By CHRIS POWELL
Responding to the new law in Texas sharply restricting abortion, Connecticut Democratic State Chair Nancy DiNardo last week tried to rile up the party's base. "Connecticut," she said, "will never allow the activist Supreme Court to strip away reproductive rights from the women of our state."
The Texas law is bizarre, if strategically formulated. Its enforcement is assigned to civil lawsuits brought by private citizens against abortion providers and facilitators. Victorious plaintiffs can claim a $10,000 bounty from each defendant. On procedural grounds the Supreme Court has declined early intervention against the law, prompting suspicion that the court's new conservative majority may plan to discard the court's governing precedent on abortion, the 1973 decision in Roe v. Wade.
There's nothing new to be said about abortion itself. But its politics will always produce new material – as DiNardo did last week. For a Supreme Court that discarded Roe and returned abortion law to the states would be no more "activist" than the Supreme Court that issued Roe and took the issue away from the states, where it had rested since the country's founding.
Even liberal legal experts – including the late Supreme Court Justice Ruth Bader Ginsburg – have acknowledged that quite apart from whatever abortion policy should be, Roe was legally unsound or at best a big stretch. That is, Roe was the product of an "activist" Supreme Court.
DiNardo's premise and objective are hysteria. For the Supreme Court will not "strip away reproductive rights from the women of our state," because the court has no power to do so. The court's power here is only to decide whether abortion is a federal constitutional right, a right in every state.
Additionally, Connecticut long has had a permissive abortion law and public opinion here seems unlikely ever to change the law much, though most state residents probably would favor requiring the approval of parents or guardians for abortions for minors.
Last week DiNardo and all other leading Democrats in Connecticut ignored a chance to defend a constitutional right far more established than abortion. While neither the federal nor state constitution mention abortion, both guarantee the right to gun ownership. Even more explicit than the federal constitution's Second Amendment, Connecticut's Constitution says: "Every citizen has a right to bear arms in defense of himself and the state."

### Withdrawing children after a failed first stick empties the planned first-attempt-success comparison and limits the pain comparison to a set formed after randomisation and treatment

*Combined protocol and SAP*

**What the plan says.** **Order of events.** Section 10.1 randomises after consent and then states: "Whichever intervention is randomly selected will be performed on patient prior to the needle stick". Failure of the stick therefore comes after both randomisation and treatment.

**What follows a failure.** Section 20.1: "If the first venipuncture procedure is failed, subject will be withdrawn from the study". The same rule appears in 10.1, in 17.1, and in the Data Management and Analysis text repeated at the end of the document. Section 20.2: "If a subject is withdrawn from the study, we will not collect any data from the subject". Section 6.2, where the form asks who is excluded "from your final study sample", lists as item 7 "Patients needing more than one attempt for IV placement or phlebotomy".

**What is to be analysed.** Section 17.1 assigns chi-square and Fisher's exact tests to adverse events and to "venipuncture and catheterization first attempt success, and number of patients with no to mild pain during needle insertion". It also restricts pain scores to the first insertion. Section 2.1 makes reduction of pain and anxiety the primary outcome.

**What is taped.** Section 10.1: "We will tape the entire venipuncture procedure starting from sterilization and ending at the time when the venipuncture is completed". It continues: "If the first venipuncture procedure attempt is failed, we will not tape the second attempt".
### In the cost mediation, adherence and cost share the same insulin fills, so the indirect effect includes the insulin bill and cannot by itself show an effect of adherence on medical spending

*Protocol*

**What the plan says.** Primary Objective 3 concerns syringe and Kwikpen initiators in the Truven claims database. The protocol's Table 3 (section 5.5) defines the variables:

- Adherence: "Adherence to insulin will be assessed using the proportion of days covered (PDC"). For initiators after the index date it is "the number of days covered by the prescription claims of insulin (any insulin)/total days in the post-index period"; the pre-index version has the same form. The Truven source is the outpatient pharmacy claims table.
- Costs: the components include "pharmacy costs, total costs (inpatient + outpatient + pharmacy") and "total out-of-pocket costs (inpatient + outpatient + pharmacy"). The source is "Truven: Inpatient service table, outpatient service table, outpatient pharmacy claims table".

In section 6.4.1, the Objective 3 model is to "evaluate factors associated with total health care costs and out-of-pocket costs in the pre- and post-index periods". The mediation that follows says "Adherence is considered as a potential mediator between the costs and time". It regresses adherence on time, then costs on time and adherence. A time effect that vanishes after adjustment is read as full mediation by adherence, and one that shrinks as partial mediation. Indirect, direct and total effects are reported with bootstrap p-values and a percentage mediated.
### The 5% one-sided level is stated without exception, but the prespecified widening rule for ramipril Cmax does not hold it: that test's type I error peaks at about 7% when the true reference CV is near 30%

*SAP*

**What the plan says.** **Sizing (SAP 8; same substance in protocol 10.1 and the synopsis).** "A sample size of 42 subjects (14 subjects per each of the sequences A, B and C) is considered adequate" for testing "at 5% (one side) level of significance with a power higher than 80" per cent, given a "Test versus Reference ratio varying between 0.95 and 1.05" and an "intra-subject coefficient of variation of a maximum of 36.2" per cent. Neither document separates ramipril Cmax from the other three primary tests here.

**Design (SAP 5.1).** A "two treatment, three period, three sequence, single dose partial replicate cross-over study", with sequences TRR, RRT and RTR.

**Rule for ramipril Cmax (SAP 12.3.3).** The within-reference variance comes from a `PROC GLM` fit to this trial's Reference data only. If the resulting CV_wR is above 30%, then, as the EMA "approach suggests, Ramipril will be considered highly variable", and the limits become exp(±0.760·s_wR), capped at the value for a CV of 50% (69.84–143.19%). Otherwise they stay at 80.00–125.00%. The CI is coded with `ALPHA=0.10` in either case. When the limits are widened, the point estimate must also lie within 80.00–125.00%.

A gun-rights group, the Connecticut Citizens Defense League, brought a federal lawsuit against the police chiefs of Hartford, Bridgeport, New Haven, and Waterbury for refusing to process applications for municipal gun permits, without which people cannot get state permits. The lawsuit details how applicants in the cities have been stalled for many months, even indefinitely.
The cities didn't deny their obstruction of this constitutional right. New Haven Mayor Justin Elicker essentially admitted it, noting the frequent gun crime in his city as if that nullifies a constitutional right. New Haven's acting police chief, Renee Dominguez, dishonestly blamed the stalling on the virus epidemic.
Mayor Elicker was demagogic. "My priorities are keeping our residents safe, not profiteering for gun retailers and manufacturers," the mayor said.
But the cities are not being sued by gun retailers and manufacturers but by their own residents. Some may have noticed the social disintegration all around them and government's causing it. These residents may think they should protect themselves because the government won't.
Connecticut's political establishment considers abortion a good right and gun ownership a bad one. To the political establishment, that makes the constitutions themselves dispensable.
* * *
EXPOSE HIDDEN COSTS: Connecticut Attorney General William Tong is urging the Public Utilities Regulatory Authority to reduce Eversource Energy's electricity rates. Maybe that should be done but only after determining and publicizing how much electric bills are hiding the costs of state government social policy.
If only state government had an agency to audit its own costs comprehensively. The state auditors don't do that. Yes, electric rates in Connecticut are nearly the highest in the country, but so are Connecticut's taxes, and state residents pay far more for government than electricity.
Chris Powell is a columnist for the Journal Inquirer in Manchester.